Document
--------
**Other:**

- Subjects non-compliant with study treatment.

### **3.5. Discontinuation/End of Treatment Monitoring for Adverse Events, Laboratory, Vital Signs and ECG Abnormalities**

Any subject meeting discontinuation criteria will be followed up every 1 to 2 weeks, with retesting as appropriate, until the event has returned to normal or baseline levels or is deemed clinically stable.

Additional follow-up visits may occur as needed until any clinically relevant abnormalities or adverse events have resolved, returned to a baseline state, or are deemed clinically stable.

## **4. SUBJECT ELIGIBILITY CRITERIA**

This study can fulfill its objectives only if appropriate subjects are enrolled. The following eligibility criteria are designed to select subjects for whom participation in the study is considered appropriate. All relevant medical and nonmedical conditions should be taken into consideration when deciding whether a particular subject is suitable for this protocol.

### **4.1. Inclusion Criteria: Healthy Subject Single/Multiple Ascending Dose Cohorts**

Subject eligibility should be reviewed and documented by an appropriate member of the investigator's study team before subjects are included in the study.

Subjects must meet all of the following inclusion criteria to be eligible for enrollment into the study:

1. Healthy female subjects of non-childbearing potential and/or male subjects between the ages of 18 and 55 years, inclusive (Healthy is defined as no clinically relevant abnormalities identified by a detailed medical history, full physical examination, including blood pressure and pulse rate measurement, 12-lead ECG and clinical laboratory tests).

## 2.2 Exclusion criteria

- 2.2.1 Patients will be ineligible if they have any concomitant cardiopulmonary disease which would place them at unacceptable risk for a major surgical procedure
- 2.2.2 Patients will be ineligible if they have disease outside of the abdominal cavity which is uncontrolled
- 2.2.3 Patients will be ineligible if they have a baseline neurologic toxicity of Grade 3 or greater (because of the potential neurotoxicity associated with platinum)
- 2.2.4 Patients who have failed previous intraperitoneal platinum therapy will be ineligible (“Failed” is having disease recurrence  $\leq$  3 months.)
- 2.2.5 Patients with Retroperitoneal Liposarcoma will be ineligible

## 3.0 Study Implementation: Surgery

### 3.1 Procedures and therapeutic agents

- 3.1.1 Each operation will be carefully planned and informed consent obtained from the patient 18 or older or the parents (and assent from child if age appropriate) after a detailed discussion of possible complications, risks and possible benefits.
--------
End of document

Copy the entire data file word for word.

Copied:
**Other:**

- Subjects non-compliant with study treatment.

### **3.5. Discontinuation/End of Treatment Monitoring for Adverse Events, Laboratory, Vital Signs and ECG Abnormalities**

Any subject meeting discontinuation criteria will be followed up every 1 to 2 weeks, with retesting as appropriate, until the event has returned to normal or baseline levels or is deemed clinically stable.

Additional follow-up visits may occur as needed until any clinically relevant abnormalities or adverse events have resolved, returned to a baseline state, or are deemed clinically stable.

## **4. SUBJECT ELIGIBILITY CRITERIA**

This study can fulfill its objectives only if appropriate subjects are enrolled. The following eligibility criteria are designed to select subjects for whom participation in the study is considered appropriate. All relevant medical and nonmedical conditions should be taken into consideration when deciding whether a particular subject is suitable for this protocol.

### **4.1. Inclusion Criteria: Healthy Subject Single/Multiple Ascending Dose Cohorts**

Subject eligibility should be reviewed and documented by an appropriate member of the investigator's study team before subjects are included in the study.

Subjects must meet all of the following inclusion criteria to be eligible for enrollment into the study:

1. Healthy female subjects of non-childbearing potential and/or male subjects between the ages of 18 and 55 years, inclusive (Healthy is defined as no clinically relevant abnormalities identified by a detailed medical history, full physical examination, including blood pressure and pulse rate measurement, 12-lead ECG and clinical laboratory tests).

## 2.2 Exclusion criteria

- 2.2.1 Patients will be ineligible if they have any concomitant cardiopulmonary disease which would place them at unacceptable risk for a major surgical procedure
- 2.2.2 Patients will be ineligible if they have disease outside of the abdominal cavity which is uncontrolled
- 2.2.3 Patients will be ineligible if they have a baseline neurologic toxicity of Grade 3 or greater (because of the potential neurotoxicity associated with platinum)
- 2.2.4 Patients who have failed previous intraperitoneal platinum therapy will be ineligible (“Failed” is having disease recurrence  $\leq$  3 months.)
- 2.2.5 Patients with Retroperitoneal Liposarcoma will be ineligible

## 3.0 Study Implementation: Surgery

### 3.1 Procedures and therapeutic agents

- 3.1.1 Each operation will be carefully planned and informed consent obtained from the patient 18 or older or the parents (and assent from child if age appropriate) after a detailed discussion of possible complications, risks and possible benefits.